Anyway, I feel that I have gone into too much detail regarding the story section. The main thing to note is that the reason that story was given a 10 was definitely not for it's ecchi/loli elements, but rather for the very compelling although scandalous story that accompanies them, and the humorous way in which it is delivered.
The panels of the manga for the most part held simple drawings which were clean and easy to follow, effectively putting focus on the significant parts of a scene as well as conveying emotions quite well. Regarding outfits, Rin and Kagami wear a new one everyday, and many of the other characters go through occasional costume changes, but what's really impressive is how every one of the more significant characters (as in all main and supporting cast) have reasons for wearing a different outfit, or the same one everyday. Whenever a few panels are colored in, the result is stunning. The shading gives an overall watercolor effect to the panels, creating a beautiful effect that is a treat to see (if only the entire manga could be in color!) While the art is nothing flashy, it is nevertheless nice to view and tells the story effectively.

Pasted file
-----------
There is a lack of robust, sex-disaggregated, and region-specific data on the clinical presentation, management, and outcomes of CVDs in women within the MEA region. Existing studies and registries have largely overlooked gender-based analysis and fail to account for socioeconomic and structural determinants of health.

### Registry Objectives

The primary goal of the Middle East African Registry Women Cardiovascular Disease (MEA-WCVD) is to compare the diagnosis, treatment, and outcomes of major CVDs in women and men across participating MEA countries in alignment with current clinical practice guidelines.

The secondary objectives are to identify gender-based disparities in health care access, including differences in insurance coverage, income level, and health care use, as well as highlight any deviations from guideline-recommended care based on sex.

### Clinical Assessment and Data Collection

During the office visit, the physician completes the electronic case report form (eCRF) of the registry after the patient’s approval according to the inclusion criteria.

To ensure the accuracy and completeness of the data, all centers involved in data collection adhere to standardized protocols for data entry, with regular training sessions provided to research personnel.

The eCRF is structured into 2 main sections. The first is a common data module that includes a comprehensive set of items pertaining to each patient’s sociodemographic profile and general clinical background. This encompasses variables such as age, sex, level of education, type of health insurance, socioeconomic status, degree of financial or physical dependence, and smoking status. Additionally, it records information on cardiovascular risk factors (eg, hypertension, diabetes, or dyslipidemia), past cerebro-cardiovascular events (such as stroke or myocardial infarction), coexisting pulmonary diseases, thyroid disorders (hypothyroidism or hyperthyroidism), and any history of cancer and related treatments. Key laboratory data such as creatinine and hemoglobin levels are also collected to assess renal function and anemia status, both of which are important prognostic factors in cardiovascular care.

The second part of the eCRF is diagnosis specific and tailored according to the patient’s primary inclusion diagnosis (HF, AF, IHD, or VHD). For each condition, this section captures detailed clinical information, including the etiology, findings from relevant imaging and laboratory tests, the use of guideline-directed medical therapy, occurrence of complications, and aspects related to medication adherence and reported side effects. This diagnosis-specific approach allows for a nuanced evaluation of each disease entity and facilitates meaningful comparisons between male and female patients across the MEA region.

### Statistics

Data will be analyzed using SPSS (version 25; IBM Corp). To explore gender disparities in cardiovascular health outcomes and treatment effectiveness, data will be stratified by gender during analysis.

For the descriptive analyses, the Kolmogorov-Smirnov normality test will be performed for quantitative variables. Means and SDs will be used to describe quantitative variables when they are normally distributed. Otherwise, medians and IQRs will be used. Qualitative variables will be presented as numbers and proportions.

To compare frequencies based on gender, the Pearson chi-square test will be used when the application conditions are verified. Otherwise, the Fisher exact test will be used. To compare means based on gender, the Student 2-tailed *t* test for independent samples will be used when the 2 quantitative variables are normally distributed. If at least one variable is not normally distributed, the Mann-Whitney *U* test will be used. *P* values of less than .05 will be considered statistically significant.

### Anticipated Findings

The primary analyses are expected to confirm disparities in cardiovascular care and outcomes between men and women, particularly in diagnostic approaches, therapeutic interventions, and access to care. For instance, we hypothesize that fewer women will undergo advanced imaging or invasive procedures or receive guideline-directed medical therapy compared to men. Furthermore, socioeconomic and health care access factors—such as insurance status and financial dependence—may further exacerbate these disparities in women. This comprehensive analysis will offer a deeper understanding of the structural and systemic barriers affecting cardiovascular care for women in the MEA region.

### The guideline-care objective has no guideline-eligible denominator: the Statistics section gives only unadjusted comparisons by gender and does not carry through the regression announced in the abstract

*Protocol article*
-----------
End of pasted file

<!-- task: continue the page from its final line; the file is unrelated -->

Tying in directly with the story, the characters are represented and developed very well. While at first, there is little development, as the story continues to progress, most of the characters receive quite a bit of development and a backstory, the most interesting of which happening to be the story of Rin's mother, which plays an integral role in the later story. In a similar fashion, all of the other characters backstories add to the plot as well, creating an intricate web that could come unraveled with the slightest of ease. Psychological impacts of childhood also play an important role in the personalities of the characters and the ways in which they act. In addition, the main conflict surrounding Rin is masterfully done; it is hard to side with one person on the issues that surface later on in the story (avoiding spoilers). The past of each character directly affects the personality and actions each takes during the story. Overall, the characters are well developed and the chemistry is evident in the way they all interact with one another.
Despite feeling that many of the more...controversial elements were kind of unnecessary, I nevertheless found myself laughing at many of the jokes, amused by the awkward situations, and drawn in by the unique, catching (and entirely possible in real life) story. I read from the beginning to the latest volume within the course of a few days.